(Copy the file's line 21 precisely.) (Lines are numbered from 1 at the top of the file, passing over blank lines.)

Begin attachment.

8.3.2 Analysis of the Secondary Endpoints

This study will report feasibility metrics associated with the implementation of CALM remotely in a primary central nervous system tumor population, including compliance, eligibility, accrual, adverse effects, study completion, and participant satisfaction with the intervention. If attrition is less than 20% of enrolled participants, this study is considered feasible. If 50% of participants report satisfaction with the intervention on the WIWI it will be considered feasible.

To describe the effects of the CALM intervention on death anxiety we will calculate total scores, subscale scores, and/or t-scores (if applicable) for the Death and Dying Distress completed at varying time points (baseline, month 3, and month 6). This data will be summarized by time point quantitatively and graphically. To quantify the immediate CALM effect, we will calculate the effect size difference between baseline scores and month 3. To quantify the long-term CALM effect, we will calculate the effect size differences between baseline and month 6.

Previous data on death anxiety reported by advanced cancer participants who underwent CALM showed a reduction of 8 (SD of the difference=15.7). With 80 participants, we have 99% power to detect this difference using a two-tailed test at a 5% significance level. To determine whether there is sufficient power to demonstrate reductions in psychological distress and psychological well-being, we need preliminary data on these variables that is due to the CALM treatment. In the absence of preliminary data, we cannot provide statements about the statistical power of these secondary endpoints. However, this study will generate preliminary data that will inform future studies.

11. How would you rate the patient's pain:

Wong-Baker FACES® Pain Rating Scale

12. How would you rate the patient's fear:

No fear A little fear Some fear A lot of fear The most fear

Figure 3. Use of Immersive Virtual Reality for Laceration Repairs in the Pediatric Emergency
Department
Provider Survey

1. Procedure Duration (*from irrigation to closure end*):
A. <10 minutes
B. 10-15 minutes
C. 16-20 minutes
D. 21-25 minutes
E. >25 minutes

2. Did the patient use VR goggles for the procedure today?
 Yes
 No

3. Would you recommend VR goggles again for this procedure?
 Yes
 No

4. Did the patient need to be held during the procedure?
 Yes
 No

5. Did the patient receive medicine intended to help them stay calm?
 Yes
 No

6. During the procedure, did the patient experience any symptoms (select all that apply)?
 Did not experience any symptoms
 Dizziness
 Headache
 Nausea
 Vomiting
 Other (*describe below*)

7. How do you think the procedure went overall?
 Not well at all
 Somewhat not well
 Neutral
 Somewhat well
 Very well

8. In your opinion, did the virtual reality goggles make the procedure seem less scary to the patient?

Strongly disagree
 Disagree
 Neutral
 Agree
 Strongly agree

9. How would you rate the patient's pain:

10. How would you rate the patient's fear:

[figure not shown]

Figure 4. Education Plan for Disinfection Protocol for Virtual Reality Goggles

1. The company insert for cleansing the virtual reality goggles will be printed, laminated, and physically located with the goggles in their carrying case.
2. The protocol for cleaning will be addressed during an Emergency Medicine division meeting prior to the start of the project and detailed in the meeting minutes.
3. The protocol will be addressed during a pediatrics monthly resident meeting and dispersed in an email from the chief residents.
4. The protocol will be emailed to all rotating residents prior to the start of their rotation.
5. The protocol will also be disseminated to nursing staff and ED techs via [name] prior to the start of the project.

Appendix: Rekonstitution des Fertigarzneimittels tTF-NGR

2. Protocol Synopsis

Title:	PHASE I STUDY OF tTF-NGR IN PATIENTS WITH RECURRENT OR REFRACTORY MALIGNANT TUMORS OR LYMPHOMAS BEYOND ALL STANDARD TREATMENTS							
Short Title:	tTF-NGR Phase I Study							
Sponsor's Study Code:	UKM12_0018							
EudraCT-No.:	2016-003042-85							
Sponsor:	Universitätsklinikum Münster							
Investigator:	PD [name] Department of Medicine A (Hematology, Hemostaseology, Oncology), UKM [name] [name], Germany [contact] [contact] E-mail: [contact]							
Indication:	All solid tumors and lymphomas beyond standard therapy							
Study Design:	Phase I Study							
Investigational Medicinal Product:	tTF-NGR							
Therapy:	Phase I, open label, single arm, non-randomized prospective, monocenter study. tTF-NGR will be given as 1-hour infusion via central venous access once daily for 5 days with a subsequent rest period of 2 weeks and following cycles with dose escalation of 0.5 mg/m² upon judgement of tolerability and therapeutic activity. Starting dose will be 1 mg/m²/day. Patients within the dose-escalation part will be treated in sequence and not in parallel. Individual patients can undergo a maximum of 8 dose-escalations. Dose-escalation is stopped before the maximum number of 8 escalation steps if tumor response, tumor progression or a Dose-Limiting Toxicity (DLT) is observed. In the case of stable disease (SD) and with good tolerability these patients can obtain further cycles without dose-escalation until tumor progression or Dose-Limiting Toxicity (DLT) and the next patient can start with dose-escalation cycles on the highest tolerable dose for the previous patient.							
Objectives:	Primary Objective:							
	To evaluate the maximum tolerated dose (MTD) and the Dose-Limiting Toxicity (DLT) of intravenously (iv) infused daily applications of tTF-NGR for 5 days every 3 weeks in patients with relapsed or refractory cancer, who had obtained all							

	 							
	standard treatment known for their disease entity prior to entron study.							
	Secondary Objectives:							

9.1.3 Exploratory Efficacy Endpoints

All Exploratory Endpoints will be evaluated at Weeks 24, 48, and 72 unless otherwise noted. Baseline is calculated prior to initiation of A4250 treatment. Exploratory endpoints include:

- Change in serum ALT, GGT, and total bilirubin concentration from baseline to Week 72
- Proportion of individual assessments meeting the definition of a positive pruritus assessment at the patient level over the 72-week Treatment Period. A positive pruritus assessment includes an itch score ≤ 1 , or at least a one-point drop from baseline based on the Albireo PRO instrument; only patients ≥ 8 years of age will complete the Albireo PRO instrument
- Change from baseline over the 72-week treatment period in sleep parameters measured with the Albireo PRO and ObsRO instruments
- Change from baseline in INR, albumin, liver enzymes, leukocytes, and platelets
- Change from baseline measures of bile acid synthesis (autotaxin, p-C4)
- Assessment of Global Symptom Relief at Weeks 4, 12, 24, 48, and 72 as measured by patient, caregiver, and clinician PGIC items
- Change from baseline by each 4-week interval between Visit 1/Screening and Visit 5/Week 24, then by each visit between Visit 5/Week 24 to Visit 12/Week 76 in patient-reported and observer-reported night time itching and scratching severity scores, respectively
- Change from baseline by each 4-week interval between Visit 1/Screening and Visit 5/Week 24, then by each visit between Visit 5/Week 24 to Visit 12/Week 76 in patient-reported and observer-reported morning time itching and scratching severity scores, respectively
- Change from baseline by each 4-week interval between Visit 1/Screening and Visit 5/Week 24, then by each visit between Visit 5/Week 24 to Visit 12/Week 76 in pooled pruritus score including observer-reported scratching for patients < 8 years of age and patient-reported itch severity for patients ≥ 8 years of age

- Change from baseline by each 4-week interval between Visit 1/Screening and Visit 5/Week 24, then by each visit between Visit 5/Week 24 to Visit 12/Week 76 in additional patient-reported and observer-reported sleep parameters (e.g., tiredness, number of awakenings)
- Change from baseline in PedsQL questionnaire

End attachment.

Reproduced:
3. Would you recommend VR goggles again for this procedure?